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INTA Bulletin


July 1, 2018 Vol. 73 No. 11 Back to Bulletin Main Page

AUSTRALIA: Stone & Wood Loses Pacific Ale Appeal


In Stone & Wood Group Pty Ltd v. Intellectual Property Development Corporation Pty Ltd [Mar. 9, 2018] FCAFC 29, Stone & Wood lost its appeal against Intellectual Property Development Corporation Pty Ltd (trading as Thunder Road) in relation to Thunder Road’s alleged misappropriation of the word “Pacific” with respect to beer.

Stone & Wood launched the PACIFIC ALE brand in 2010, and it has been Stone & Wood’s flagship beer ever since (approximately 80 percent of its sales). Thunder Road launched its “Thunder Road Pacific Ale” in 2015 (renamed “Thunder Road Pacific” after Stone & Wood’s first demand letter).

Not satisfied with the name change, Stone & Wood launched proceedings claiming:
  • Thunder Road’s use of the word “Pacific” amounted to misleading and deceptive conduct and representations; 
  • passing off of Thunder Road’s beer as Stone & Wood’s beer; and 
  • trademark infringement.

Thunder Road successfully defended all claims and obtained a declaration that Stone & Wood had made groundless threats of trademark infringement.

Stone & Wood appealed on six grounds, including that the primary judge incorrectly found that:
  • Stone & Wood’s reputation in the word “Pacific” was not as substantial as it in fact was;
  • The term “Pacific” was/is descriptive (or had descriptive aspect); and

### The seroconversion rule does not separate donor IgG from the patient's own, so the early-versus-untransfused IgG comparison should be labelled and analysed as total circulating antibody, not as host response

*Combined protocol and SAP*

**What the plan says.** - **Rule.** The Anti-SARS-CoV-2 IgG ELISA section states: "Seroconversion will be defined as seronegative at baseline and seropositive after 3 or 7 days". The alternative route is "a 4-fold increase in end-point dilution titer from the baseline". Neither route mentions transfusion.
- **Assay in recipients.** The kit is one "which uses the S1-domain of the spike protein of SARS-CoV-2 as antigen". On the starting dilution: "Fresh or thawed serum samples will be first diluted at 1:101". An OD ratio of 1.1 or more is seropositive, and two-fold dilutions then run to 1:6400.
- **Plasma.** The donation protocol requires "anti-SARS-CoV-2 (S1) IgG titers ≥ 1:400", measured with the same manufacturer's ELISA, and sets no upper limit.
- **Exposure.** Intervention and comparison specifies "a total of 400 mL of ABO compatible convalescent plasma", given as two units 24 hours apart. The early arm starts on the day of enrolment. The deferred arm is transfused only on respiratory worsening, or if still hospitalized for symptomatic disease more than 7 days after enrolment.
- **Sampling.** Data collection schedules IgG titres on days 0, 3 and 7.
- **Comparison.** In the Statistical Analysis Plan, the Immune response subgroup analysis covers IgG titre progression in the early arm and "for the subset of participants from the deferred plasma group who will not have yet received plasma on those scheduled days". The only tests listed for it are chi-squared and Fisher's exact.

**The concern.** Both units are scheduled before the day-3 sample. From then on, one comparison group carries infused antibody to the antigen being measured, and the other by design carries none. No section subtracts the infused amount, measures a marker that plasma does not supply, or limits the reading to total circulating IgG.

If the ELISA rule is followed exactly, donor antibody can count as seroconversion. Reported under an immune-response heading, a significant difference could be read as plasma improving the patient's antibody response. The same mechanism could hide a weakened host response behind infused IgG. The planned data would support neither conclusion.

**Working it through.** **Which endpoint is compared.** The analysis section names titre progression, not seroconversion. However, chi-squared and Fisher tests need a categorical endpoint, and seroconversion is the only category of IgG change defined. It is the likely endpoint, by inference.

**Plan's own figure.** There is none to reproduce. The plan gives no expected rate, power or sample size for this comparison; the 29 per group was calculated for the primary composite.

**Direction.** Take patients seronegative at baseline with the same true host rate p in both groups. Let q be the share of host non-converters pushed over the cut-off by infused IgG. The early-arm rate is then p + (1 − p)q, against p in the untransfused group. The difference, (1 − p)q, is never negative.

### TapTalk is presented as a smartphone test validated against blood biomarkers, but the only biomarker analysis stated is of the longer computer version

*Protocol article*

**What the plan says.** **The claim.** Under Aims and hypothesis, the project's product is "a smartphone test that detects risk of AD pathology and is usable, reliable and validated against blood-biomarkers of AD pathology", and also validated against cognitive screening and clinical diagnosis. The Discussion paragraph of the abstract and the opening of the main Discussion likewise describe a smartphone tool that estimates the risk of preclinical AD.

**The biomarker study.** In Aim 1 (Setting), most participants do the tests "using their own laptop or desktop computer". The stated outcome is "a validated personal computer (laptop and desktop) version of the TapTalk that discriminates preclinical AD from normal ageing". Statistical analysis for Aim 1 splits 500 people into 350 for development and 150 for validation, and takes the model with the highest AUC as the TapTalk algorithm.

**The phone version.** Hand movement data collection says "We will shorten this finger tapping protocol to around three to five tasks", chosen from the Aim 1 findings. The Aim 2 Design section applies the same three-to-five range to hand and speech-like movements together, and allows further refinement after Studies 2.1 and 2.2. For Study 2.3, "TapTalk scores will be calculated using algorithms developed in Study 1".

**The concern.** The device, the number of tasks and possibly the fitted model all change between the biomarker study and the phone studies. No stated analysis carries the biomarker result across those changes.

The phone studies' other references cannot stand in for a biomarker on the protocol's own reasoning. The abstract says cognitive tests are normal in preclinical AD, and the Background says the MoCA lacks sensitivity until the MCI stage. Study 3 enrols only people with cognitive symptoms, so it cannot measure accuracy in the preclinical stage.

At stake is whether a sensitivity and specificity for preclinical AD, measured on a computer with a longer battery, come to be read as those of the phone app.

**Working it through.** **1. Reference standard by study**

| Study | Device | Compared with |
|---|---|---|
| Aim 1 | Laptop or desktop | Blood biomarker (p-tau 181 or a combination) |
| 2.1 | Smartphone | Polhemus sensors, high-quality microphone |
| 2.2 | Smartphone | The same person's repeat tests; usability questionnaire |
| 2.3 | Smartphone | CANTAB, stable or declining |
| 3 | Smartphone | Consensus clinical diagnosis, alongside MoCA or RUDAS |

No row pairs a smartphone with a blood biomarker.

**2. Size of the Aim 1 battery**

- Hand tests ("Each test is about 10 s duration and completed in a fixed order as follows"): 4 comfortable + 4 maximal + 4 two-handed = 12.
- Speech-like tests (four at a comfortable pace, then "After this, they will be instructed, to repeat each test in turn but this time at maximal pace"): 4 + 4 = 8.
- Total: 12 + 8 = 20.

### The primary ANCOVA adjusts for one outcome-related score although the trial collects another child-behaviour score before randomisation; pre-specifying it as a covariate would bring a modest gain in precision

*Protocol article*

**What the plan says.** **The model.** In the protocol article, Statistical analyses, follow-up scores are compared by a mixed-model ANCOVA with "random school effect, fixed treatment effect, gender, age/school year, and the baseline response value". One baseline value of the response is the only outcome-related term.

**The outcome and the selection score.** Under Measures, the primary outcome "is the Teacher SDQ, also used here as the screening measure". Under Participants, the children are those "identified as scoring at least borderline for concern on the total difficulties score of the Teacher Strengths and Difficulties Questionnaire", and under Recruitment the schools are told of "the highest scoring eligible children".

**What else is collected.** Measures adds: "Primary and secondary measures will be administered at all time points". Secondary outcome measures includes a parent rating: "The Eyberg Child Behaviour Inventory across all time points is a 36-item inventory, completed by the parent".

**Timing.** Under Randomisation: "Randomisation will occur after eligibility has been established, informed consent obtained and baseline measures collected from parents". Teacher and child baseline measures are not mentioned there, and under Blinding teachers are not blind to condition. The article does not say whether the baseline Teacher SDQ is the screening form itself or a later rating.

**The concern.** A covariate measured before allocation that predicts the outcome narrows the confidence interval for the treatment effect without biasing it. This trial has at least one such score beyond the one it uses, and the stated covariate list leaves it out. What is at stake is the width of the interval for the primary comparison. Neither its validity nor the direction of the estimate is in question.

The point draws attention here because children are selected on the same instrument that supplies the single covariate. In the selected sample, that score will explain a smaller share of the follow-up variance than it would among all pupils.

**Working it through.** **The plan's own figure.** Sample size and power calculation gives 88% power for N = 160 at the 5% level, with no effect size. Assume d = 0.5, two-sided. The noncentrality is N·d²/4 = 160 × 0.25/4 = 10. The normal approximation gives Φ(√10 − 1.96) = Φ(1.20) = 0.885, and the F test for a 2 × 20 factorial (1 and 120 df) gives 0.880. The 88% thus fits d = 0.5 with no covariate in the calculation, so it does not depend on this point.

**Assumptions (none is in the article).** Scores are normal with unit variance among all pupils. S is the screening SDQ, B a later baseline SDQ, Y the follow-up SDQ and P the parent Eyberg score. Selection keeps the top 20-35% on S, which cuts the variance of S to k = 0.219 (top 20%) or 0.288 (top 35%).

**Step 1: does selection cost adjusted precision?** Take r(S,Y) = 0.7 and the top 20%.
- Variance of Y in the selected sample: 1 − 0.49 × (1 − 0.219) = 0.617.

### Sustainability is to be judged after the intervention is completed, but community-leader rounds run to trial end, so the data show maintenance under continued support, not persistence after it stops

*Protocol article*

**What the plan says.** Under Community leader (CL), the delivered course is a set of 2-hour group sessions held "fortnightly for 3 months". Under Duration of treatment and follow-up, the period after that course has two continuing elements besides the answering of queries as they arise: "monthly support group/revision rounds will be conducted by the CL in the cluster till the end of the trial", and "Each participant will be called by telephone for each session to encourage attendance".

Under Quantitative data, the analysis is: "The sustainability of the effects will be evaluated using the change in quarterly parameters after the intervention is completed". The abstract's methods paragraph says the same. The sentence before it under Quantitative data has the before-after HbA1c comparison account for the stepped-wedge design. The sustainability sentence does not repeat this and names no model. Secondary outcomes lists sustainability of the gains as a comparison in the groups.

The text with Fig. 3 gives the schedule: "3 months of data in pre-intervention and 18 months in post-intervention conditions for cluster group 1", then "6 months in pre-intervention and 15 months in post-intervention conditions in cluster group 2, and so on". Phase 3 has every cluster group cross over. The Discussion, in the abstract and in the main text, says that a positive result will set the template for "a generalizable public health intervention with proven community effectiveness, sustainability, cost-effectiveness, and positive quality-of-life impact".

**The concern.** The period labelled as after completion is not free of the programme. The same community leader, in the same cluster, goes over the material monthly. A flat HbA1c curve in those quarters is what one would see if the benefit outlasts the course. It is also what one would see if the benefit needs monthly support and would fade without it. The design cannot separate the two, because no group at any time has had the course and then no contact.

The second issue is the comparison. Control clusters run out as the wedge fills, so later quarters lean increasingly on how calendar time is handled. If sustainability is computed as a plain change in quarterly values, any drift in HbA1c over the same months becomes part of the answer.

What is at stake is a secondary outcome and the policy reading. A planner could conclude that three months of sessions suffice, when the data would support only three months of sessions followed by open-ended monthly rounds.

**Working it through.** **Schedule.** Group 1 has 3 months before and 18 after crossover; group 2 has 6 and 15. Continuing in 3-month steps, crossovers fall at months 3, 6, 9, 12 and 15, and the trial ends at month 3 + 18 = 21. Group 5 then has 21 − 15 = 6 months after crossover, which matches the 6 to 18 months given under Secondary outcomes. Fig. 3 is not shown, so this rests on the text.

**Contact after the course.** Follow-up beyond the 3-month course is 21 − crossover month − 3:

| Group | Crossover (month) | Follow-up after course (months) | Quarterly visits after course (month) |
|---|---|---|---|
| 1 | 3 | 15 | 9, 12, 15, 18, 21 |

• The name “Pacific Ale” did not distinguish Stone & Wood’s beer from the beer of other traders.
All grounds of appeal were rejected and the primary judge’s decision was upheld on the basis that:
  • Stone & Wood’s reputation existed in its trademark, STONE & WOOD PACIFIC ALE, of which “Pacific Ale” made up only a very small part;
  • The two beers were either: 
    o Not sold in the same venues/stores and therefore confusion was unlikely to occur; or
    o Were sold closely together in stores, allowing easy comparison of the products, which would    allow the consumer to discern between the different products; and
  • Although Thunder Road had chosen “Pacific” to take advantage of Stone & Wood’s success, it had used the name in a way that was not confusing, misleading, or deceptive. 
It is apparent that the biggest problem with Stone & Wood’s case was that its marketing promoted Pacific Ale as a style of beer and that the name was almost always accompanied by the STONE & WOOD trademark. As a result, Thunder Road’s appropriation of “Pacific,” combined with its own clear branding as THUNDER ROAD, was unlikely to confuse, mislead, or deceive consumers.


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